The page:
Tesha Buck was on the bench, the result of five fouls. As was Macy Kelly. And McKenna Schaffer. Red Wing’s three senior starters watched nervously, hoping and believing that their less utilized — but clearly no less important — teammates would be able to hold off a desperate Richfield rally.
They did, just barely, escaping with a 61-59 victory over top-seeded Richfield in the Class 3A semifinals Thursday at Target Center. It sent the Wingers to a championship game for the first time in team history.
Showing composure in a frantic situation, Red Wing converted seven of 10 free throws in the final two minutes. For the game, the Wingers made 27 of 36 free throw attempts.
“We always talk about how no one player is more important than any other,” Red Wing coach Dave Muelken said. “It showed out there. We had everybody step up when we needed them.”
It wasn’t just Red Wing that was forced to battle attrition. Richfield’s starting guard Sierra Ford-Washington, the Spartans’ second-leading scorer, hurt her knee halfway through the first half and never returned. Not long after, Richfield’s star guard, Jessica January, was forced to sit down with three fouls.
With January and Ford-Washington on the bench, Red Wing gained the first significant advantage of the game, outscoring Richfield 11-3 in the final 3:28 of the first half for a 35-28 halftime lead.
In the second half, fouls mounted for both teams. Buck, Red Wing’s smooth guard, picked up her fifth foul with 3:01 remaining in regulation. Kelly picked up hers less than two minutes later. Red Wing led by three points, 54-51, at the time and had more than 3,000-career points on the bench.
“I was tough, but I had faith in my teammates,” said Buck, who still managed to lead the Wingers with 18 points. “I knew they could handle adversity.”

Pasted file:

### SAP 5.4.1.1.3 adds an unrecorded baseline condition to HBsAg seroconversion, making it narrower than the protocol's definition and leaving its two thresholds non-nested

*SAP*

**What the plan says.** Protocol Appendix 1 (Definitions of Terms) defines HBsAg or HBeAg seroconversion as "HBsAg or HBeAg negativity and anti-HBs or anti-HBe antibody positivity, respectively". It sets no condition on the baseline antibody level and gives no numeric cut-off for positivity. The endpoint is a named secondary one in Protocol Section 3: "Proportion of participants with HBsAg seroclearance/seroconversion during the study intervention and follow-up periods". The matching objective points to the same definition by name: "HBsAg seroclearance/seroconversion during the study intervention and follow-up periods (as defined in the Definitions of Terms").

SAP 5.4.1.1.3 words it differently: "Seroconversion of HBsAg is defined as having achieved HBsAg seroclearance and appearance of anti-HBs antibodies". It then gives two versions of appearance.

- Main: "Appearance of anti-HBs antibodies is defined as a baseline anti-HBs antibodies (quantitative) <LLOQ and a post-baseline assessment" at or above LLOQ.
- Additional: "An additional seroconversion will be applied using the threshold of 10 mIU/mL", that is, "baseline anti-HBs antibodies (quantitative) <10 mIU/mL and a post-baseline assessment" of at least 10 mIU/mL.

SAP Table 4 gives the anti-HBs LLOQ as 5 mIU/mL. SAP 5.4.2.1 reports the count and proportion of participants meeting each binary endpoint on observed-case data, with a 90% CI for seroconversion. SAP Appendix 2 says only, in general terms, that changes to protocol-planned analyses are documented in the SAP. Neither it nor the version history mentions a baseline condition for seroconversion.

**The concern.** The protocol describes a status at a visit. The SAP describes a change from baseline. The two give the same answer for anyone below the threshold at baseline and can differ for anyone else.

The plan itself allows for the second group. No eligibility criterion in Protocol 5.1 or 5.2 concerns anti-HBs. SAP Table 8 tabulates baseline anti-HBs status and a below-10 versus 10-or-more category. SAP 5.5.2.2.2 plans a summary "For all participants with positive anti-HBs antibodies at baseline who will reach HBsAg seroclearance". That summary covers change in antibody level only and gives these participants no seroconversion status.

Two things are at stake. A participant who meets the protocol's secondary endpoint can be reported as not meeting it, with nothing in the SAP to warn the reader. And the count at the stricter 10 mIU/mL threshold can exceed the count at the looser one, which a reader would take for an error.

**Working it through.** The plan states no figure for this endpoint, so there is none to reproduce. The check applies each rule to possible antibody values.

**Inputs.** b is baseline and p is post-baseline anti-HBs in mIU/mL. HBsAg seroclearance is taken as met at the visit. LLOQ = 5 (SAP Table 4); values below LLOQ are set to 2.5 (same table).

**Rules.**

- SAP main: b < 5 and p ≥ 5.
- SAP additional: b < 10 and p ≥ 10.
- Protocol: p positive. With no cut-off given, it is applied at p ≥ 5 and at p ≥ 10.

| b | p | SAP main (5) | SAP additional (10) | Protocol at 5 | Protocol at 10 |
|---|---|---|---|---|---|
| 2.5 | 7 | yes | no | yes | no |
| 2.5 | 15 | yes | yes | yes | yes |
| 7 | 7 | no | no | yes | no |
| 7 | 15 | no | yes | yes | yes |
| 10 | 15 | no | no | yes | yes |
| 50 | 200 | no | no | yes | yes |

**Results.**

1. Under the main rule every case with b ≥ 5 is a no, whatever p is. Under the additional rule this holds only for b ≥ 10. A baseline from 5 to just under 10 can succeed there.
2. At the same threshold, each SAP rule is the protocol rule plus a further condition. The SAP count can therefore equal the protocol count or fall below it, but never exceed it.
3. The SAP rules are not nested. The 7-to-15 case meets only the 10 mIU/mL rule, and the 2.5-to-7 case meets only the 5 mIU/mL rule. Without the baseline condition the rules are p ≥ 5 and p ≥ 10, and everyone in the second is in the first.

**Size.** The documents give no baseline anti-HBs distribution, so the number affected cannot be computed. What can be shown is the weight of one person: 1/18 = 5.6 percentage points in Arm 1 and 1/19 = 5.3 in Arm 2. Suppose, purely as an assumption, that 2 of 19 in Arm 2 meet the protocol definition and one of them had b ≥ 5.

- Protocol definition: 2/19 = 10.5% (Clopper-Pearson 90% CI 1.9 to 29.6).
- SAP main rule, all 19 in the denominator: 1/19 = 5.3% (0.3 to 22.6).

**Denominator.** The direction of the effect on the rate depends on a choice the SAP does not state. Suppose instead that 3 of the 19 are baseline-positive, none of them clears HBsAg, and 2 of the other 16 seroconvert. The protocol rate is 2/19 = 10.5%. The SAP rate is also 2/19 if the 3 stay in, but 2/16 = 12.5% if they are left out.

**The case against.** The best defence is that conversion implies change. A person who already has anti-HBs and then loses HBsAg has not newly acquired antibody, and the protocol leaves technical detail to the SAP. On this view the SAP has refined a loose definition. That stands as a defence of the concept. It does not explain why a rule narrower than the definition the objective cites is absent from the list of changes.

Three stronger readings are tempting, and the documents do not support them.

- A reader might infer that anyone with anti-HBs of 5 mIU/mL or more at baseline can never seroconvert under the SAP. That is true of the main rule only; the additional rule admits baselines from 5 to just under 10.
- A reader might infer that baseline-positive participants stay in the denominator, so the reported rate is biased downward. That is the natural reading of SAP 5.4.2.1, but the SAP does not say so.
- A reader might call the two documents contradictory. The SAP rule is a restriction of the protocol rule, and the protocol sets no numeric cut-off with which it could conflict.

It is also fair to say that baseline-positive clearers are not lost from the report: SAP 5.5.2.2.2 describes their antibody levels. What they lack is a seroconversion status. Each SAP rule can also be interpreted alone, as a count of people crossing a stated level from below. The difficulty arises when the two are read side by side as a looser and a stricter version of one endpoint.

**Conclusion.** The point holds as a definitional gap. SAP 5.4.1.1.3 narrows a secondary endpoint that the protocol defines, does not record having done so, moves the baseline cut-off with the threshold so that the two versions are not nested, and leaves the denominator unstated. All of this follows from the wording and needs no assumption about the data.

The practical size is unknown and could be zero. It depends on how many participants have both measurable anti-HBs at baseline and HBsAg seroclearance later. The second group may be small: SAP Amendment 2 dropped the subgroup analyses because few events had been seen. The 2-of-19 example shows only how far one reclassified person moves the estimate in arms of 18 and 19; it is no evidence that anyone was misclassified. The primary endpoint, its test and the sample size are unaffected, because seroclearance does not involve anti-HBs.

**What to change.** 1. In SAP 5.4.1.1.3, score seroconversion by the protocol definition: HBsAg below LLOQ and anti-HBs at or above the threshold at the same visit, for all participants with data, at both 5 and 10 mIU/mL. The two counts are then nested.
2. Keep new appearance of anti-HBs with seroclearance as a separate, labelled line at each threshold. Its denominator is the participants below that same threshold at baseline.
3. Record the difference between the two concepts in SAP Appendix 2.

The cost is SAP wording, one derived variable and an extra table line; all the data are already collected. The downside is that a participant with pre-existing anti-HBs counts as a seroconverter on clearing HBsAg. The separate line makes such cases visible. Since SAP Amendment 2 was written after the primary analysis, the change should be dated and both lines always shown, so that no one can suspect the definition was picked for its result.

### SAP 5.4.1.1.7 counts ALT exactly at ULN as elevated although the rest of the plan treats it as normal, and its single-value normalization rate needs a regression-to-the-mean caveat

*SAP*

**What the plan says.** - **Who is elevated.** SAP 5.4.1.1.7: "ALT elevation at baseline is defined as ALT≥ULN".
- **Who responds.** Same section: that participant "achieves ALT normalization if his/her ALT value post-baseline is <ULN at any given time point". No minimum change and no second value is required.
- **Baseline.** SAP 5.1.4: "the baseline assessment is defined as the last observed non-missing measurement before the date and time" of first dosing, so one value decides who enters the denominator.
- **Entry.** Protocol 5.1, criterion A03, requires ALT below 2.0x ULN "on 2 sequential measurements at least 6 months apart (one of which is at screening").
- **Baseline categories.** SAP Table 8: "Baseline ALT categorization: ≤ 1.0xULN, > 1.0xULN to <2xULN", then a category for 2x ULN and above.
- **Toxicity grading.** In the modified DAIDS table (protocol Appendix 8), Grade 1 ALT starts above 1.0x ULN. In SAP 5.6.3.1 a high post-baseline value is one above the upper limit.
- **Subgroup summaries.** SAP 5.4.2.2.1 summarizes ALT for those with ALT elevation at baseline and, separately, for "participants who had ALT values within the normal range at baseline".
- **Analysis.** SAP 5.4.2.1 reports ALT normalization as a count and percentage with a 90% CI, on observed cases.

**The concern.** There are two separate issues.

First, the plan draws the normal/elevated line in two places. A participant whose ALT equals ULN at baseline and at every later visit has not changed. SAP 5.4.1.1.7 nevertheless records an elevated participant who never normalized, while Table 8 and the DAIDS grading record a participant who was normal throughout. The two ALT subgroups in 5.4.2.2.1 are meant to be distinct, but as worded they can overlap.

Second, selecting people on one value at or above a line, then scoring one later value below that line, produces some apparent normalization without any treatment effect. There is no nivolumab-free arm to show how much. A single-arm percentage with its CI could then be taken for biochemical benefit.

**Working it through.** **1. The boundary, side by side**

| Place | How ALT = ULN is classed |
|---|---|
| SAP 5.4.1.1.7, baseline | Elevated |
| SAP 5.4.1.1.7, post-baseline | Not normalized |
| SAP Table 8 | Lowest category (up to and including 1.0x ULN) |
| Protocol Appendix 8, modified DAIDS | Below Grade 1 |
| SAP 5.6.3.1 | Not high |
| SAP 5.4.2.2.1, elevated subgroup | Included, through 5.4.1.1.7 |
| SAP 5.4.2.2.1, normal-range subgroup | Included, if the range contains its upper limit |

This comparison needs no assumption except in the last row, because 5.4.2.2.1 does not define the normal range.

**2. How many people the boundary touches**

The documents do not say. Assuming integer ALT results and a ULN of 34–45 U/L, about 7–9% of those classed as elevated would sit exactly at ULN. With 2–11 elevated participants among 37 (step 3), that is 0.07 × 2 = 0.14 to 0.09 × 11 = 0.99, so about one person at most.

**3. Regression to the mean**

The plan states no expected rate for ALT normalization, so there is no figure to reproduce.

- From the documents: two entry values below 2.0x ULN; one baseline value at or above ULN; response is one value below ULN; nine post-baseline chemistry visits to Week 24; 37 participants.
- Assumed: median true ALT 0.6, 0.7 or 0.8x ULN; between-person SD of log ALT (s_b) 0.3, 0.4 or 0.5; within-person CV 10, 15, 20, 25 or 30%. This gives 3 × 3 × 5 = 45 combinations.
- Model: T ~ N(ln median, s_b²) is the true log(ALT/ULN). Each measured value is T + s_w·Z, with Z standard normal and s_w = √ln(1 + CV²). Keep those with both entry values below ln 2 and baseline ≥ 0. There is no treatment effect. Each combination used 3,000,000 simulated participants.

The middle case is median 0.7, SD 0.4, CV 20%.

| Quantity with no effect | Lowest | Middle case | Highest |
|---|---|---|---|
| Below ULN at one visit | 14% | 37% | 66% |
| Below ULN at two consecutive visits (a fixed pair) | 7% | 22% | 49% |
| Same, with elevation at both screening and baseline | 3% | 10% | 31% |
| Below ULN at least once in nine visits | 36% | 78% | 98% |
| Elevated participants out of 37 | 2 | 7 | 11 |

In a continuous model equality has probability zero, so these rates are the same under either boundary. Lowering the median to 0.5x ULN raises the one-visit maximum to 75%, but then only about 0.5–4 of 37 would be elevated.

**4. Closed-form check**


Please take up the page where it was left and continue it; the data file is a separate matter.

January nearly brought the Spartans back by herself, scoring their final 12 points. But Red Wing’s proficiency at the foul line never allowed Richfield to get closer than two points. January finished with a game-high 29 points.
“It was all about free throws,” Richfield coach Scott Stadem said. “We gave them 36 of them. We put them on the line and they finished.
De La Salle 67, Monticello 42
Faith Johnson Patterson is a coach, mentor, mother hen and even, at times, a taskmaster. And this year, add scientist to the DeLaSalle coach’s resume.
The Islanders’ convincing 67-42 victory over Monticello in the Class 3A semifinals was the product of tinkering this season with lineups that include two future Division I players. Her search for the right combinations has the team set to play for its third consecutive state championship.
“Sometimes it was a little hard for [the players] to grasp,” said Johnson Patterson, who will be coaching for her eighth state championship Saturday. She won five while at Minneapolis North. “But I played a lot of girls with a purpose. We were teaching them what it takes.”
The recipe displayed Thursday included typically strong games from superstars Tyseanna Johnson (15 points, eight rebounds, five assists) and Allina Starr (17 points, four rebounds, seven assists), a large dose of athleticism and contributions from others at key moments.
Thursday, the latter came from sophomore Patiance Griffin, who knocked down six three-pointers en route to a game-high 18 points.
|Utah Valley U||64|
|(5) South Carolina||67|
|(14) NC State||79|
|(11) Penn State||82|
|(2) Notre Dame||83|
|(19) Michigan State||61|
|(13) North Carolina||73||FINAL|
|(15) Texas A&M||86|
|San Diego State||46||FINAL|
|San Jose St||80||FINAL|
Poll: Which free-agent quarterback would you most like the Vikings to sign?